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What are good professions within sports?


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Subject: Career question for you
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11 answers


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Jay’s Answer

Greetings! Here are some sports avenues you could explore:
- broadcaster
- financial analyst (tv ratings, revenue, ticket sales, etc.)
- physical trainer
- sports medicine
- executive (think team president of operations)
- scout
- agent (see Jerry Maguire)
- writer
- videographer, photographer
- coach
- marketing and branding
- official, referee
- scorekeeper, timekeeper, data analyst, statistician
- public relations
- play by play, or color commentator
- nutritionist
- travel agent

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Nicole’s Answer

There's lots of jobs in the sports industry! From marketing, to digital, to finance, to operations, there's tons of opportunities. I would recommend looking through different teams' staff lists to get a feel for areas you might be interested in and reaching out to others on linkedin!

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Keri’s Answer

Jobs in the sports industry are endless. Some examples are the following: 1) sports coach 2) sports medicine - physical therapy, therapist, fitness nutritionist, athletic trainer 3) sports management - contract administrator, legal counsel, event coordinator, facilities management, finance/accountant, marketing manager, sales manager, public relations.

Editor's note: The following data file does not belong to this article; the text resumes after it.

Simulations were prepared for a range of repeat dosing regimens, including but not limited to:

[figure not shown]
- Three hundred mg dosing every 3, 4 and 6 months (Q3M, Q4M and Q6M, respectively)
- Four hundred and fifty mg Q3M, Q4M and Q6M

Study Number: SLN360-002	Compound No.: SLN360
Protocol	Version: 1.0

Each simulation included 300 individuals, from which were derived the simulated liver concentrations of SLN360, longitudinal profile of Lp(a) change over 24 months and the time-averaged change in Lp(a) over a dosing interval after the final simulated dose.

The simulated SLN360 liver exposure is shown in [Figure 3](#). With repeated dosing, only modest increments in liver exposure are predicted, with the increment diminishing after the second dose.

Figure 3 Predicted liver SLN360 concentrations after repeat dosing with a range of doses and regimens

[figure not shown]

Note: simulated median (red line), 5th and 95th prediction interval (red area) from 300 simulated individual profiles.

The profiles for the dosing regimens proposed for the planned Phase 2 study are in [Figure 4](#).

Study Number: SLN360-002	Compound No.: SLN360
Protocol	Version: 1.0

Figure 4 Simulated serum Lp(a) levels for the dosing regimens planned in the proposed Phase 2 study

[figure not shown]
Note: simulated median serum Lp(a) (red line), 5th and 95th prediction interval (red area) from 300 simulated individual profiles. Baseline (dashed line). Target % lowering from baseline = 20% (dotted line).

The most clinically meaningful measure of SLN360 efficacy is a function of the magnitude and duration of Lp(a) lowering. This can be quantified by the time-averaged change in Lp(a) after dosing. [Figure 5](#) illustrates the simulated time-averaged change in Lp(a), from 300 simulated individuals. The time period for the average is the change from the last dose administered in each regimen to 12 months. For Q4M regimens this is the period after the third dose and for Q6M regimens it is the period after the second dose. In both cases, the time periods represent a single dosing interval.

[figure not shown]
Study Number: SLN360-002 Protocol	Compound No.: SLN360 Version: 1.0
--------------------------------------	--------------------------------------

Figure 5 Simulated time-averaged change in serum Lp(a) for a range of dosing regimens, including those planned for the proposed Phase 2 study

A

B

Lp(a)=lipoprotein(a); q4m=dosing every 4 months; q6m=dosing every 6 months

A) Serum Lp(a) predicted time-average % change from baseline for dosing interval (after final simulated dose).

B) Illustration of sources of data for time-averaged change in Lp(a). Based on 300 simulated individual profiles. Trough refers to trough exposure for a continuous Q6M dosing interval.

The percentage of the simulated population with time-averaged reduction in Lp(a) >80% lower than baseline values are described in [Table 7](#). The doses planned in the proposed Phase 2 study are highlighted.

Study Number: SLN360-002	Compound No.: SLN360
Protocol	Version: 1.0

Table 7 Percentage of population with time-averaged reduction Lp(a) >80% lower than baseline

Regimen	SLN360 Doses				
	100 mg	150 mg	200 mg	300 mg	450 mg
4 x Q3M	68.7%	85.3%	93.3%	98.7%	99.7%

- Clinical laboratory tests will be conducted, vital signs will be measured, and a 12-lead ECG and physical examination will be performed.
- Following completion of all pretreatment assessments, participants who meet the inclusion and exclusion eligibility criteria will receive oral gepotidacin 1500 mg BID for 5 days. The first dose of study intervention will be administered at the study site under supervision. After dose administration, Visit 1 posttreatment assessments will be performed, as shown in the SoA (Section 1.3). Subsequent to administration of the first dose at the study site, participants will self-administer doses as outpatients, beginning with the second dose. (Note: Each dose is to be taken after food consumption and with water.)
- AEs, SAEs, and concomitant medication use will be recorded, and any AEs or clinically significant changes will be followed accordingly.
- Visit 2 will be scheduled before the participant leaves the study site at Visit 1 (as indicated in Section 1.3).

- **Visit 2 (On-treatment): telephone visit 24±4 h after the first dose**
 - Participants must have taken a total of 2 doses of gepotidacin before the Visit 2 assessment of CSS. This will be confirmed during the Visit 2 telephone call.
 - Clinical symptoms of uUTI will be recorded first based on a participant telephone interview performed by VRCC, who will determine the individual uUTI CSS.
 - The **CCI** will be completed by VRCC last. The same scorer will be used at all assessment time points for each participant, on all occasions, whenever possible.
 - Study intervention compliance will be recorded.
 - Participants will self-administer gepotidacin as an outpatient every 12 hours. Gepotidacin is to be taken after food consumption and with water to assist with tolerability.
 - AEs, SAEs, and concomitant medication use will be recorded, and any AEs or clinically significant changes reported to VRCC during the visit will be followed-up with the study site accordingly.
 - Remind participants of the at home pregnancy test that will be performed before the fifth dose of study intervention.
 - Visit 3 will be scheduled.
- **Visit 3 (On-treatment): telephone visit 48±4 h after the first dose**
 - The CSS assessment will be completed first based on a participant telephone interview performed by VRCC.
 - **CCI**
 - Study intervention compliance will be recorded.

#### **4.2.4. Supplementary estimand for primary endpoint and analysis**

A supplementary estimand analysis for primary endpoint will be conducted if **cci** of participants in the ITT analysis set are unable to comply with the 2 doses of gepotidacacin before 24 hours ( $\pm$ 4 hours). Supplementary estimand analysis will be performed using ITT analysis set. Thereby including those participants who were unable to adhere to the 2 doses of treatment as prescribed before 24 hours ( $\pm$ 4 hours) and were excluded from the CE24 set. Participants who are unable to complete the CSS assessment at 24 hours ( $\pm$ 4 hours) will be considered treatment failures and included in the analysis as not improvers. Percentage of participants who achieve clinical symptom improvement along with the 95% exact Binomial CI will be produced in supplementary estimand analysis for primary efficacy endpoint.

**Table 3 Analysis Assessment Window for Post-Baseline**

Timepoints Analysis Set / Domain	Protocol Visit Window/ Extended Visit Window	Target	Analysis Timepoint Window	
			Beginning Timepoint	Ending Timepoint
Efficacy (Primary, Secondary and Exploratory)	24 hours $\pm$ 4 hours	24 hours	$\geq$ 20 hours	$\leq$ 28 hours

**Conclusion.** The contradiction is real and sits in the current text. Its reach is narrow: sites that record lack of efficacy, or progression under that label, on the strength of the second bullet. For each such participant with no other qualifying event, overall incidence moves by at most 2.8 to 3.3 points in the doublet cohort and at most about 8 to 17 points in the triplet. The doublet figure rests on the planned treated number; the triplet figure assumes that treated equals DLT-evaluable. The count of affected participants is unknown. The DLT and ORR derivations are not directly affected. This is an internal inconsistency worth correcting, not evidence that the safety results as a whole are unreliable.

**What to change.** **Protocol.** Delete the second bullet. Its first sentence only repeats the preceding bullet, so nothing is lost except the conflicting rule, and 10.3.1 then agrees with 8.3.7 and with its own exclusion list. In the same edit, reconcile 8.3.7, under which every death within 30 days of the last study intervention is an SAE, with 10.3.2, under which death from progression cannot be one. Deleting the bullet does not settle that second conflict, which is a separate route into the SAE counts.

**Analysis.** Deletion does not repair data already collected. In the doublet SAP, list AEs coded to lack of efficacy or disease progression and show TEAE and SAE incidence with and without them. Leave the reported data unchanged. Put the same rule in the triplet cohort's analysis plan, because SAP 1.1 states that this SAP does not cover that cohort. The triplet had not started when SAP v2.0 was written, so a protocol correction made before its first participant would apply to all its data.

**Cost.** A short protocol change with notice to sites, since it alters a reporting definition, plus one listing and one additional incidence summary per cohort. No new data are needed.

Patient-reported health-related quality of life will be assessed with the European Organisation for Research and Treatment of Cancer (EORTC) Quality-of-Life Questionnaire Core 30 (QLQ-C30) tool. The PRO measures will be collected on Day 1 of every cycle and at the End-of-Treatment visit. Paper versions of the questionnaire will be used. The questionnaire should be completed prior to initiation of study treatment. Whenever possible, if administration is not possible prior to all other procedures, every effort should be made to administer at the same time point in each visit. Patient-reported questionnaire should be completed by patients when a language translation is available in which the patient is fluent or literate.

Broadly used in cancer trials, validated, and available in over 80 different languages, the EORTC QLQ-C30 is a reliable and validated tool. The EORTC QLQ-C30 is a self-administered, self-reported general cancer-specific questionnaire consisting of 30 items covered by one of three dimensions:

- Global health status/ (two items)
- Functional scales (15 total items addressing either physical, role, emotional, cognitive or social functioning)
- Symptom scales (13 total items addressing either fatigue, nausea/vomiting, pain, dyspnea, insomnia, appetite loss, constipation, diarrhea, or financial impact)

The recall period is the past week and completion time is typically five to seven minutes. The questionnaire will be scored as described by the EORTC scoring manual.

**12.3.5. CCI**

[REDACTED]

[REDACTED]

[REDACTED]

Next Step: In addition to be interested in sports, think about what types of roles or activities you enjoy. This list will help to better narrow down the more specific career in the sports industry you should pursue.

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Riley’s Answer

There are tons of different career paths you could choose that will have you working with sports. However, they will definitely all require a different type of college degree so when choosing one you should consider exactly what kind of skills you will need to develop. Some of the possible careers are sports manager, physical therapist, sports medicine doctor, or sports photographer. On the other hand, if you do not like any of these options you could always consider coaching. local team near you, which will not earn you a lot of money but it will definitely be fulfilling.

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Allie’s Answer

Sports is a business, just like any other industry. My advice is to first figure out what you would like to do as a career in sports. Start researching LinkedIn and connect with people who are in the role you are looking at. Reach out to them and talk to them about their career, most people who work in sports are happy to talk to you about their career- we love to help others join our industry. For job postings specially in sports sign up for job reports from Front Office Sports and create a Teamwork Online account/profile.

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Geeta’s Answer

Coach kids with the sports you are good at. You can work part time in school or sports classes

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Tiffany’s Answer

The numbers side of sports has become a huge industry, as well. If you are good at journalism, mathematics, statistics or analytics, you can direct your efforts to a career in sports information, statistics, research, analysis, tracking, fan engagement and more. I am part of ESPN's Stats and Information Group and there are over 100 people with all different backgrounds focusing on fact-based storytelling, predictive modeling and show research.